Experts predict nutrigenomics—eating based on your genetics—will be one of the biggest food trends of 2018.
Photo: Sergey Nivens / Shutterstock
Diet advice used to go something like this: Follow this one-size-fits-all rule (stay away from sugar, bring on the low-fat everything) to eat healthily. But according to an emerging field of science called nutrigenomics, that way of thinking is about to become as outdated as the cabbage soup diet (yes, that was really a thing). (See also: 9 Fad Diets Too Wacky to Believe)
"Nutrigenomics is the study of how genetics interact with the foods we eat," says Clayton Lewis, CEO and cofounder of Arivale, a company that uses a blood sample to analyze your genes and then pairs you with a nutritionist to explain the best eating plan for your body. "How do they work together to either make us healthier or cause disease?"
As an increasing number of at-home genetics tests will tell you, you're genetically and biochemically unique from everyone else in your gym. "This means there's no one-size-fits-all healthy diet," says Lewis.
Example: While healthy fats such as avocado or olive oil have gotten the scientific stamp of approval, some people are more prone to gain weight on a high-fat diet than others. Your genes can also impact how well you absorb nutrients like vitamin D. Even if you eat tons of D-rich salmon, certain gene variations might mean you still need a supplement.
Getting your genetic blueprint can help you figure out exactly what your body needs to be at its best. "It's really all about personalization," says Lewis. Think of old diet advice like a paper map. The information is there, but it's really hard to tell where you are in the picture. Nutrigenomics is like upgrading to Google Maps—it tells you exactly where you are, so you can get where you want to go.
"To understand nutrition and health, we need to understand how our unique biology works to keep our body in balance," says Neil Grimmer, CEO and founder of Habit, a start-up using nutrigenomics, metabolic tests, and nutritionists to help you form healthier eating habits.
You're going to start hearing about this nutrition game changer a lot more—a survey of 740 dietitians by KIND predicted that the personalized nutrition advice gleaned from the field will be one of the top five food trends of 2018. Here's what you need to know about how nutrigenomics can impact your healthy eating plan.
The Science Behind Nutrigenomics
"While the term 'nutrigenomics' became popular about 15 years ago, the idea that we respond differently to food has been around for a long time," says Grimmer. "In the first century B.C. the Latin writer Lucretius wrote, 'What is food for one man may be bitter poison to others.'"
The sequencing of the human genome turned that philosophy into something you could use. By analyzing a blood sample (Arivale uses samples collected by a local lab while Habit sends you the tools to take a small sample at home), scientists can spot biomarkers—aka genes—that impact how your body processes certain nutrients.
Take for example the FTO gene, which produces a protein that helps control your desire to wolf down everything in your fridge. "One version, or variant, of this gene,"—called FTO rs9939609, if you want to get scientific—"may predispose you to weight gain," says Grimmer. "The lab tests for this genetic biomarker and uses that information, plus your waist circumference, to assess your risk of becoming overweight."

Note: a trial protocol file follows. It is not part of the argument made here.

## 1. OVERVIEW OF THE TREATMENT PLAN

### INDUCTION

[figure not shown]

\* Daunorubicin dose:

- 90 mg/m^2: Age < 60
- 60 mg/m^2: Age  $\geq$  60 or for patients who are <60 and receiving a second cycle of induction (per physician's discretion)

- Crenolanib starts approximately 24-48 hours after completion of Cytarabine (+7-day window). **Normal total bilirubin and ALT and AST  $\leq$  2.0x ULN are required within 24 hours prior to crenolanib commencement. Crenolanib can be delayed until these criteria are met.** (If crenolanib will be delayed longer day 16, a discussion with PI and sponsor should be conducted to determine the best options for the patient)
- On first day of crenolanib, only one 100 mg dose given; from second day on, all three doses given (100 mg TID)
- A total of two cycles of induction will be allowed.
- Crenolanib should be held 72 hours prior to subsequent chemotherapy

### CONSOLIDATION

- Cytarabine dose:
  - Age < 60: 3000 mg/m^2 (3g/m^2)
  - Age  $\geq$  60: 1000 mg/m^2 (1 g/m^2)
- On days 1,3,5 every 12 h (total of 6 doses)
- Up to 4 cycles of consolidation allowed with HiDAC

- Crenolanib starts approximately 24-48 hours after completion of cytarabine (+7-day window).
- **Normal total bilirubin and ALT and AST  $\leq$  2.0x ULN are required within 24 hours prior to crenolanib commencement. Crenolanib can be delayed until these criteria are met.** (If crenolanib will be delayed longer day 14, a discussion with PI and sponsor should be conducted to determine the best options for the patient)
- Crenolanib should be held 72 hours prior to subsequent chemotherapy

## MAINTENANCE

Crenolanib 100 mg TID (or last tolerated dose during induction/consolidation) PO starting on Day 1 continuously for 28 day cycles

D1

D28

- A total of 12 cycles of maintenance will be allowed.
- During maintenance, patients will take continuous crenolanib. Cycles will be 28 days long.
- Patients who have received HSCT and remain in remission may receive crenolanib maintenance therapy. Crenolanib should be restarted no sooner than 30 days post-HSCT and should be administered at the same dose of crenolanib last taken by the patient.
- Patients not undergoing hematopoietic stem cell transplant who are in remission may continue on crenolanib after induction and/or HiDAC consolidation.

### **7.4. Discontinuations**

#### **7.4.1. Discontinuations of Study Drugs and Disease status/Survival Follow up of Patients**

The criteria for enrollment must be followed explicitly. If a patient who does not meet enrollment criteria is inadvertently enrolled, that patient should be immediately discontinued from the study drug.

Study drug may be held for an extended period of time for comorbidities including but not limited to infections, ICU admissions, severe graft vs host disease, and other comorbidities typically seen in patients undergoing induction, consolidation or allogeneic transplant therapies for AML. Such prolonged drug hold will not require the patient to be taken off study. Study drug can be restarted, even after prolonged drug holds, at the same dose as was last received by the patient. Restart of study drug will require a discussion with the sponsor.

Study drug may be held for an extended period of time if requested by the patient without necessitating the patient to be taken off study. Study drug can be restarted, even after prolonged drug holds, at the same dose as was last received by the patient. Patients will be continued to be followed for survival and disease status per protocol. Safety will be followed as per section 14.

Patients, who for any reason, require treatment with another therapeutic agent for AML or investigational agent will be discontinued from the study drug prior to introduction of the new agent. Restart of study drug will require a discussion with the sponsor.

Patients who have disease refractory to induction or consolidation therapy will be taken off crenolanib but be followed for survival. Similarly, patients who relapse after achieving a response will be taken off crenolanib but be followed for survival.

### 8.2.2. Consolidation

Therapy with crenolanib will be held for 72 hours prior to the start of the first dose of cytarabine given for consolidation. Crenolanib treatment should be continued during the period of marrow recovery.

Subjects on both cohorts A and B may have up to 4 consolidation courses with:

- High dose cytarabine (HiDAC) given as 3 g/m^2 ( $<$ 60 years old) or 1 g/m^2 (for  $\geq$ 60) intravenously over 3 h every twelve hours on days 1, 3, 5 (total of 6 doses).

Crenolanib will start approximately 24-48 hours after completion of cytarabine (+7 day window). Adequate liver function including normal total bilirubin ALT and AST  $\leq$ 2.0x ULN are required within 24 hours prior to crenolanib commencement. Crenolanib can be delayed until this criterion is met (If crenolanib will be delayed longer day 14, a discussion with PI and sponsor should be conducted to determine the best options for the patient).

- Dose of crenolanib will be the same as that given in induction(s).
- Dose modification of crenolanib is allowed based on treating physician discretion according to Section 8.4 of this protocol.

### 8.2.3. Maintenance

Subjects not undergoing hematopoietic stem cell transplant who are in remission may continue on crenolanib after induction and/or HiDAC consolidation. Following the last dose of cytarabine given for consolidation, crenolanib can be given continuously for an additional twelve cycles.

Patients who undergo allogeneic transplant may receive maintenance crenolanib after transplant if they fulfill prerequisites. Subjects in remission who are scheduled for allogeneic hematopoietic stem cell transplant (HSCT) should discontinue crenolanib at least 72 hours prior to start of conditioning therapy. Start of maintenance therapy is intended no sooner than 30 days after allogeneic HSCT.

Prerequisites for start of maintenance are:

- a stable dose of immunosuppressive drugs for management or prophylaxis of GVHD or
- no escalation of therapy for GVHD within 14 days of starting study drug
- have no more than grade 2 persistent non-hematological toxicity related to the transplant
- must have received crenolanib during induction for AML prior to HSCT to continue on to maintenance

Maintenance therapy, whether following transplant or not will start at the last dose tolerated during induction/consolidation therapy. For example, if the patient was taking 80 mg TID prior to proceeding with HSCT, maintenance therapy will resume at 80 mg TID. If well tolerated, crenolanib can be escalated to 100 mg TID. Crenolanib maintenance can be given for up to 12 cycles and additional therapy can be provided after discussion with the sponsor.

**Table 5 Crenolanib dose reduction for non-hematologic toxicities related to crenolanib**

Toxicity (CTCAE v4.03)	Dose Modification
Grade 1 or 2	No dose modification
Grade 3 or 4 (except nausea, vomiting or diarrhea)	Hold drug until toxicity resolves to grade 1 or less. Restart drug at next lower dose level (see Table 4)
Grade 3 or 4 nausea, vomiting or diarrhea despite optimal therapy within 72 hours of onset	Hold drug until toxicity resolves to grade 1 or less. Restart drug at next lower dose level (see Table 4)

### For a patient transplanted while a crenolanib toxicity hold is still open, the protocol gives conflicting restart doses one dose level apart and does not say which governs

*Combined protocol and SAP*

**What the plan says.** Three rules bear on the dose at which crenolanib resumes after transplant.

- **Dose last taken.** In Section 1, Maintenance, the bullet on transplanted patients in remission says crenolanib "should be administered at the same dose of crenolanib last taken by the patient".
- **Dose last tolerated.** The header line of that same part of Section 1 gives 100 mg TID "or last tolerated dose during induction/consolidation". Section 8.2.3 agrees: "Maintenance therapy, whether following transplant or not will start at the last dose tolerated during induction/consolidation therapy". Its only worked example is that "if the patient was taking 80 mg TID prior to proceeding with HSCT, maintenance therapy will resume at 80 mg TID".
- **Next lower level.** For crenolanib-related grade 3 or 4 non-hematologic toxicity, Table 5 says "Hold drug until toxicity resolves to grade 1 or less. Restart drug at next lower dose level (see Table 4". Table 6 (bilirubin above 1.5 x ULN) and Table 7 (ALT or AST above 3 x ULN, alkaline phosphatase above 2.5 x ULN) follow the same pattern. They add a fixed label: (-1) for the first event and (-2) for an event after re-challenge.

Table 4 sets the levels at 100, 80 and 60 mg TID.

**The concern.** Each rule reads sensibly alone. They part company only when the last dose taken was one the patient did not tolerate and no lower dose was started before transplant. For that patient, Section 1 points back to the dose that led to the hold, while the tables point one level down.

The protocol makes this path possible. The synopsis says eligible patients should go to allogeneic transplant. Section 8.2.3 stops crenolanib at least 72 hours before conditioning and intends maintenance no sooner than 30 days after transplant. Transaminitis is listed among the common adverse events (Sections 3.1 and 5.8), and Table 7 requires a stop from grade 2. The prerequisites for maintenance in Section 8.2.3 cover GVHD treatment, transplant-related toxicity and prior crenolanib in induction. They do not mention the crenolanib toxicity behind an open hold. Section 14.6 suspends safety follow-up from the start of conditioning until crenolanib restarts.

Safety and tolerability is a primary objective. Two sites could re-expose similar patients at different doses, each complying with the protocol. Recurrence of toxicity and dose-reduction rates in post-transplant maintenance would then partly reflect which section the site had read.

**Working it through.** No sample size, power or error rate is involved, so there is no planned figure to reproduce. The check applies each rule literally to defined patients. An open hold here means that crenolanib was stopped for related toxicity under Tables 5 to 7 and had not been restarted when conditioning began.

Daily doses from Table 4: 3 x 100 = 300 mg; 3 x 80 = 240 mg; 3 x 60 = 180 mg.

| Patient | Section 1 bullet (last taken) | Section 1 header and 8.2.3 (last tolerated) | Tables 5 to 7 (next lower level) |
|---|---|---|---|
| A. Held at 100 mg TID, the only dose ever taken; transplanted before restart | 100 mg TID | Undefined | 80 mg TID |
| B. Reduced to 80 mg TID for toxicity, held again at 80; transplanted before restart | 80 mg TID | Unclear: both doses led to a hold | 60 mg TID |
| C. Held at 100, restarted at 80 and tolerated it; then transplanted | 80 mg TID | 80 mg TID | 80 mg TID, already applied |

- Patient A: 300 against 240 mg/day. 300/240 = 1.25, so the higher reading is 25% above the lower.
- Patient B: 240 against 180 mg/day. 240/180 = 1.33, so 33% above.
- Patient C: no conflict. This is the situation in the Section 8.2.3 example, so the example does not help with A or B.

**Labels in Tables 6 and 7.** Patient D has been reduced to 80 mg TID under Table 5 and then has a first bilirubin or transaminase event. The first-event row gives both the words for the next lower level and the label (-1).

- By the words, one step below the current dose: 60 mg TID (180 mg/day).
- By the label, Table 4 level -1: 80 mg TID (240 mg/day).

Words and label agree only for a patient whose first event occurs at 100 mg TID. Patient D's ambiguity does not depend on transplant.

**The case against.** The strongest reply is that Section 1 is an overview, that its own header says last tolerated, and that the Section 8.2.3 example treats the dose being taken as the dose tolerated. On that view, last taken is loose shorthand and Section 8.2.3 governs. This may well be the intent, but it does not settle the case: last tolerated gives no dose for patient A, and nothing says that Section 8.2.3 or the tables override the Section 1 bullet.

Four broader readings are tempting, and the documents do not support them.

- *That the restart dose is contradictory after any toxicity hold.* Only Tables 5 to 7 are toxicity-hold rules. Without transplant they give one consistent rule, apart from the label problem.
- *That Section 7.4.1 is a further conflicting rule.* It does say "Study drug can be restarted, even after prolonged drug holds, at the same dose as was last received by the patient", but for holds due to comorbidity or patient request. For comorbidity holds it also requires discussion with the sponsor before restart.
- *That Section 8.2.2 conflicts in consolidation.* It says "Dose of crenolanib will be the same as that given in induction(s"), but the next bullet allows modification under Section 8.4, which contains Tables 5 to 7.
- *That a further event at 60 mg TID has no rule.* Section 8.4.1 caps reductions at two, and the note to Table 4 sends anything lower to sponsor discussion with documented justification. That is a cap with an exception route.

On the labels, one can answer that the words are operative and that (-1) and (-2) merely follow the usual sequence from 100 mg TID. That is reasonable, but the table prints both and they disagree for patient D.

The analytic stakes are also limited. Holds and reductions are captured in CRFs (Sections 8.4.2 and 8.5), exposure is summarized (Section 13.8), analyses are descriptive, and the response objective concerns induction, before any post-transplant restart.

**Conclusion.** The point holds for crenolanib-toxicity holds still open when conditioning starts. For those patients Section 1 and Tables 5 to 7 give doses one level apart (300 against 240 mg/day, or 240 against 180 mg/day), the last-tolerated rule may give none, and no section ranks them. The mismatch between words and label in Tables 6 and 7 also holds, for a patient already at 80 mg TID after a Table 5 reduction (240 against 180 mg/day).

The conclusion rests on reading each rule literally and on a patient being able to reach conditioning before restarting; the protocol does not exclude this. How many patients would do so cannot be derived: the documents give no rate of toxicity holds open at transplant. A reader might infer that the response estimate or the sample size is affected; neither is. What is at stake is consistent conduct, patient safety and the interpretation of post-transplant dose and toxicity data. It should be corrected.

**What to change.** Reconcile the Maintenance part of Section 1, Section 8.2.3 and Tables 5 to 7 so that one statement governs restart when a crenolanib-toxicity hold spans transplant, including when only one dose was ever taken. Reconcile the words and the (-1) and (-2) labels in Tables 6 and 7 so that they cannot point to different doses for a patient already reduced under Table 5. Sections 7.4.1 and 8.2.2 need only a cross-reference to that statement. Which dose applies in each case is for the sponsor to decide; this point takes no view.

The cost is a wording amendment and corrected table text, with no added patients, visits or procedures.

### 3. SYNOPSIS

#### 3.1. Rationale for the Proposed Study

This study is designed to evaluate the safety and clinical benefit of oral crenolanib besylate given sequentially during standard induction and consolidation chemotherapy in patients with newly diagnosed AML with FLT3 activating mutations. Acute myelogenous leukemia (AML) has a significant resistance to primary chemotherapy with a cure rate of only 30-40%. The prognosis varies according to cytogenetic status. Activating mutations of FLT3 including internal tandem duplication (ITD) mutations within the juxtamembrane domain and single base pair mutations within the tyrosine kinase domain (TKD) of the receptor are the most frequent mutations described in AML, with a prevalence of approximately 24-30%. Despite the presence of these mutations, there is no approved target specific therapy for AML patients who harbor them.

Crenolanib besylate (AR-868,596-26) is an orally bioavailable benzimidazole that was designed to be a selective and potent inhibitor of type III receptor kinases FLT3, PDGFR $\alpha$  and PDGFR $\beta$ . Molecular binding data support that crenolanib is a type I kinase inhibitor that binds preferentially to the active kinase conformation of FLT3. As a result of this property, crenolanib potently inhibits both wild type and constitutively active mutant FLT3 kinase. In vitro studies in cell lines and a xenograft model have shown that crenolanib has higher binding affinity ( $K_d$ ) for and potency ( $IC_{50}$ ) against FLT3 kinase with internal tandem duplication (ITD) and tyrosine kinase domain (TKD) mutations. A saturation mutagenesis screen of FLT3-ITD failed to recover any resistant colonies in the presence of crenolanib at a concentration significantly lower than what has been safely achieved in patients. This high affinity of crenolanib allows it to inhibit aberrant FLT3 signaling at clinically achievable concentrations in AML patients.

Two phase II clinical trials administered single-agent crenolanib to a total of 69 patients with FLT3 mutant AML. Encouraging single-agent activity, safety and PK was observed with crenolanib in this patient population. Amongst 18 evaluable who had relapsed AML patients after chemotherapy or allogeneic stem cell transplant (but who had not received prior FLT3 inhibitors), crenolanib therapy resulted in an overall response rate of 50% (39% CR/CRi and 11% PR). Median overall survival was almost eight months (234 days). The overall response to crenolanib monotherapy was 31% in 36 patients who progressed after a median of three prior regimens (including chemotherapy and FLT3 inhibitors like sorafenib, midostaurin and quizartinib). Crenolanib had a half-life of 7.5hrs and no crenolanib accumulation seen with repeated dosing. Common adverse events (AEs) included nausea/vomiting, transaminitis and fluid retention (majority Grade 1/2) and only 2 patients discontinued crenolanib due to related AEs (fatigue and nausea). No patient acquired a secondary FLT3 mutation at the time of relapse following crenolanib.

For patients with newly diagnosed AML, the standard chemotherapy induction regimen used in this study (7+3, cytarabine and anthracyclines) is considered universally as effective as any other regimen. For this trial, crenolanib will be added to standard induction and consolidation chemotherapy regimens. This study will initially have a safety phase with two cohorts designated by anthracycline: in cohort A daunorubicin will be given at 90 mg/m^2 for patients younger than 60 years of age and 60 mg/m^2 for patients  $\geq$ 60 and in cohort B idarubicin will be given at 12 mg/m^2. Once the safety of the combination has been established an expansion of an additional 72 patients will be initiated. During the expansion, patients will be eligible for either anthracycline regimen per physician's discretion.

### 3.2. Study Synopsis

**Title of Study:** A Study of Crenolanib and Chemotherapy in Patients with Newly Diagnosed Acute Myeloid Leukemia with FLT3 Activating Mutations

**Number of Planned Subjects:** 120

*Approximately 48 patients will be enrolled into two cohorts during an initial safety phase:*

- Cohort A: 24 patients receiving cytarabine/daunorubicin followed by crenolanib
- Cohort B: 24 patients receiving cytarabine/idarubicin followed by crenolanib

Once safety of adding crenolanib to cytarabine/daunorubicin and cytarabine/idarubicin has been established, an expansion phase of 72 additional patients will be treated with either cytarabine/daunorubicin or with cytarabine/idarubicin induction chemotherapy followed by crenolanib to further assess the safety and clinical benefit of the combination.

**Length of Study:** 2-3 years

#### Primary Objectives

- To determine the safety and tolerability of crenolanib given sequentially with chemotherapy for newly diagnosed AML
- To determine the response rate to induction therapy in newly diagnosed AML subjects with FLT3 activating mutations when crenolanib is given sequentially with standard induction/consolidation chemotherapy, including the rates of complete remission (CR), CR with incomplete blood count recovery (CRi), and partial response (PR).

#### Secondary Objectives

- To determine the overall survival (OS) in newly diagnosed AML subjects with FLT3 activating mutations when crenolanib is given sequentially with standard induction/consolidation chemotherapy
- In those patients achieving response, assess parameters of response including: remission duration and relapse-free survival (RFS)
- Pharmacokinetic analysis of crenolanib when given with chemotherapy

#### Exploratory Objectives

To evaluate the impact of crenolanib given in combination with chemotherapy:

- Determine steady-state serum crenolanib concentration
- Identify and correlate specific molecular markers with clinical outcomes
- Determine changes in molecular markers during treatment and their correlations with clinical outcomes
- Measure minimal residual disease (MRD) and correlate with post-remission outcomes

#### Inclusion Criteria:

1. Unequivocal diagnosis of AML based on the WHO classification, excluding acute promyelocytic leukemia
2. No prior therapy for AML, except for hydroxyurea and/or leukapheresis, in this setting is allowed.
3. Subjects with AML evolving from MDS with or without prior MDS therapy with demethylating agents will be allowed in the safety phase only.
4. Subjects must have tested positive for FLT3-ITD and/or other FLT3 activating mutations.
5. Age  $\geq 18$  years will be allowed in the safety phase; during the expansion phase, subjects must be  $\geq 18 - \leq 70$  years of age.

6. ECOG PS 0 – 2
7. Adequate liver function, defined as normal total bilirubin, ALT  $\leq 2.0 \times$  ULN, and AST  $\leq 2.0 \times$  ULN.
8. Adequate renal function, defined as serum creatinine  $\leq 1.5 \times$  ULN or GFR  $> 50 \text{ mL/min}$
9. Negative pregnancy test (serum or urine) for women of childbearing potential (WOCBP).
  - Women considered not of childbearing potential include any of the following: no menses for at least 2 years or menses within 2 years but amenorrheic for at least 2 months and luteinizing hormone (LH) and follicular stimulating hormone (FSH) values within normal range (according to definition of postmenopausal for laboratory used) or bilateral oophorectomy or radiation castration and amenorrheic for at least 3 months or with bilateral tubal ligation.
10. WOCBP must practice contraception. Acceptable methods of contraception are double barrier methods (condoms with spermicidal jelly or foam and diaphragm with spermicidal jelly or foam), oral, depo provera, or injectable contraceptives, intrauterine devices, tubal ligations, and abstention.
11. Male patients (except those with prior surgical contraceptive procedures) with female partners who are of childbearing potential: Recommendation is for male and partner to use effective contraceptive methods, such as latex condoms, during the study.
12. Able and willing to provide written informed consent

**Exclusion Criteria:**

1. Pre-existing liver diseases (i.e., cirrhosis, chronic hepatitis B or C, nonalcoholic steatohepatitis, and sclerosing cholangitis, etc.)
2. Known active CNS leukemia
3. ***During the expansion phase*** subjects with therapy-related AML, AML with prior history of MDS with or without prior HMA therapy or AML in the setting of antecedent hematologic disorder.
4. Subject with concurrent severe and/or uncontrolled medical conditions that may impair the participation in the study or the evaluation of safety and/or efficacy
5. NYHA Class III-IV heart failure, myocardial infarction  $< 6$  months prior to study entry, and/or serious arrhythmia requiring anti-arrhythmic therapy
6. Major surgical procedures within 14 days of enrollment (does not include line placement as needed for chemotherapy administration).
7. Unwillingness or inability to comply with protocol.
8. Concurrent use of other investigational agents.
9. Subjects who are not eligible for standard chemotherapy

So, while you might be fit AF now thanks to a fast metabolism and devotion to HIIT, your genes can flag any risks for potential waistline expansions in your future.
How to Put It Into Action
Thanks to a crop of new start-ups like Arivale and Habit, an at-home test or simple blood draw can give you a full report (like the one I got when I used Habit to help me switch my health philosophy from weight to wellness) to tell you exactly what to put on your plate and what foods might be potentially risky for you.
But the science is still evolving. A 2015 review of nutrigenomics research, published in Applied and Translational Genomics, pointed out that while the evidence is certainly promising, many studies lack definite associations between genes usually examined in nutrigenomics testing and some diet-related diseases. In other words, just because a nutrigenomics report identifies the FTO mutation doesn't mean you're definitely going to be overweight.
The future of nutrigenomics holds even more personalization potential. "We need to think not only about genes but also about how the proteins and other metabolites affected by your genes respond to food," says Grimmer.
This is what's known as "multi-omic" data—genomics paired with info on "metabolomics" (small molecules) and "proteomics" (proteins), explains Lewis. In plain English, it means zooming in even closer on how your love for avocado will impact your waistline and your risks for certain diseases.
Habit is already steaming ahead with multi-omic data—currently, their at-home kit can assess how your body responds to foods by comparing a fasting blood sample with samples taken after you drink a nutrient-dense shake. "Only recently have advances in molecular biology, data analysis, and nutrition science enabled us to use this data to create recommendations at a more personal level," Grimmer says. Here's to upgrading your road map for better health.